Central and Eastern Europe has a strong production and logistics base
Locating factories for electronic device manufacturing in Eastern Europe instead of Asia gives many benefits related to logistics and distribution, while allowing companies to keep production costs at a similar level.
Thanks to the developed infrastructure, low-cost electronics manufacturing in Eastern Europe can maintain the locally developed supply chain, without having to establish transhipment hubs and large logistics centres. The product is much closer to the end user, which reduces costs, distance and time of its distribution. It also means duty-free access to European Union markets and free trading in goods within the Schengen Area. A new legal framework was adopted in 2008 to improve the free movement of goods, the EU market surveillance system and the CE marking. The benefits of applying the free movement of goods and related regulations amount to billions of euro annually.
High quality of education
Human capital is undoubtedly one of the greatest competitive advantages of the Central and Eastern Europe. Countries in the region can boast above-average education rates in the field of science, a relatively large pool of talents in the areas of technology, engineering, mathematics and the ICT sector. Despite the popularity of technical education, its quality remains high, which translates into competitiveness on the labour market - the number of graduating engineers and masters of engineering increases every year.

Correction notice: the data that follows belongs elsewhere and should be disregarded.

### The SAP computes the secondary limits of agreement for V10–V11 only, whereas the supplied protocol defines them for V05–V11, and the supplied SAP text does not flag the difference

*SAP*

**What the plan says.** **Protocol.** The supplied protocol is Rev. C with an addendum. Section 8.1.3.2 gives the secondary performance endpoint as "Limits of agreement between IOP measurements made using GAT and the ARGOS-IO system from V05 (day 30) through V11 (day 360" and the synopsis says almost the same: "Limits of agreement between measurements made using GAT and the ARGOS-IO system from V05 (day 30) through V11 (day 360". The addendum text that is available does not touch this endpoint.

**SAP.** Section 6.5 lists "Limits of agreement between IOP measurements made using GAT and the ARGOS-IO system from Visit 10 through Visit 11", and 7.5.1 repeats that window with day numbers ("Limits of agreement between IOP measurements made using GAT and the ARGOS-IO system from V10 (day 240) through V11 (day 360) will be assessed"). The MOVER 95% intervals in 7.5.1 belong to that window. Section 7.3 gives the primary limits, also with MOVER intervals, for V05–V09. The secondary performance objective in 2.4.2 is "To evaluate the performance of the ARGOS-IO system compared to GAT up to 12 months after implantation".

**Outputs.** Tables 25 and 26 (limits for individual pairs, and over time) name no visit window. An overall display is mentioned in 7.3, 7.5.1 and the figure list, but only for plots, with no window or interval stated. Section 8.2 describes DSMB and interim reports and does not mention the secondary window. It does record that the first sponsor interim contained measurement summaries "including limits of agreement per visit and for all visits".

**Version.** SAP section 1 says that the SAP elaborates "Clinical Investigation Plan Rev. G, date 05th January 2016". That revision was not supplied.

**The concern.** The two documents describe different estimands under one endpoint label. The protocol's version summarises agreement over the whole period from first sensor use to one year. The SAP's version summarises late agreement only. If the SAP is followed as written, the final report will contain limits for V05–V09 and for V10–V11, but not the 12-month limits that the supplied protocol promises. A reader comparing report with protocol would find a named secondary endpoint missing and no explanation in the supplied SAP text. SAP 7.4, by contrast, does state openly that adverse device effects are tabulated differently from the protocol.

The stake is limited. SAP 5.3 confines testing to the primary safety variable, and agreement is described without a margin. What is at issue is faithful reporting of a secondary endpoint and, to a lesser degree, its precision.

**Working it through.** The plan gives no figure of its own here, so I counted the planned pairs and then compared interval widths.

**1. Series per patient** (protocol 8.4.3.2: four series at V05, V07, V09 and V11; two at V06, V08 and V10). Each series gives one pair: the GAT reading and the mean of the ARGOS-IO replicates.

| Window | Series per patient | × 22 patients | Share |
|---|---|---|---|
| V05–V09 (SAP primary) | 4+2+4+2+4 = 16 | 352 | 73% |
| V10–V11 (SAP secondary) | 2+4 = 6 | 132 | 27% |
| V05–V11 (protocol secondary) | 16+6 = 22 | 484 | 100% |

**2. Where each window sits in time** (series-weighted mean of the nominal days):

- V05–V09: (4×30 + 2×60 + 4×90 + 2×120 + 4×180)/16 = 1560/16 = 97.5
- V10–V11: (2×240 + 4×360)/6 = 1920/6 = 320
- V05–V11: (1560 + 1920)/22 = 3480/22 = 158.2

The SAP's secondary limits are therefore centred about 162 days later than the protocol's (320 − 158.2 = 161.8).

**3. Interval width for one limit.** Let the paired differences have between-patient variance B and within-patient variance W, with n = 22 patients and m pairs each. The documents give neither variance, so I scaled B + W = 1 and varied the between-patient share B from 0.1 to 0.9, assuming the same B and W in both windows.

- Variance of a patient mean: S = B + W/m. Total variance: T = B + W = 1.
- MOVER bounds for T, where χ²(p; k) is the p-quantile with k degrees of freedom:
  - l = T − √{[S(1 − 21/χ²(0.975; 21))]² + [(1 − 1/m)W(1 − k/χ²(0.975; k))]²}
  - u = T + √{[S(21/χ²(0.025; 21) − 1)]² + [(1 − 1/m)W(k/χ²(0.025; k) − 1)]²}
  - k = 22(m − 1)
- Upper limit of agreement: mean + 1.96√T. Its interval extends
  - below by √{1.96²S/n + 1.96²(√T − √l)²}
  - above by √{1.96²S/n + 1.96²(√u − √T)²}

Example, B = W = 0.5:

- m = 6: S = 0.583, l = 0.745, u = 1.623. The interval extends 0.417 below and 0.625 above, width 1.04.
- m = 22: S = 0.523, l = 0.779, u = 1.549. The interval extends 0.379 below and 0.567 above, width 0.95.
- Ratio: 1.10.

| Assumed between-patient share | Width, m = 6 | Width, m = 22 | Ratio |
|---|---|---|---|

Therefore, in addition to regular employees, the East is also able to provide highly-qualified technical specialists who can successfully find employment in the EMS industry.
Poland as the leader of Central and Eastern Europe
Central and Eastern Europe is still developing at a faster pace (almost twice as fast) than other EU countries. At the same time, labour costs are still lower than in Western Europe. The dynamic development of Eastern Europe is confirmed by the steady GDP growth in most countries. Poland's GDP growth stands out compared to others.
In 1990-2019, the Polish economy developed the fastest among all the Central and Eastern Europe countries. During this period, the Polish GDP rate increased more than 2.5 times. Poland is the only country in the region to be considered a developed market. At the same time, Poland is one of the largest providers of low-cost electronics manufacturing in Eastern Europe. Over 55,000 people are employed in the EMS industry - both on regular and specialist positions. Central and Eastern Europe is growing steadily almost twice as fast as the rest of the EU. At the same time, labour costs are still lower than in Western Europe.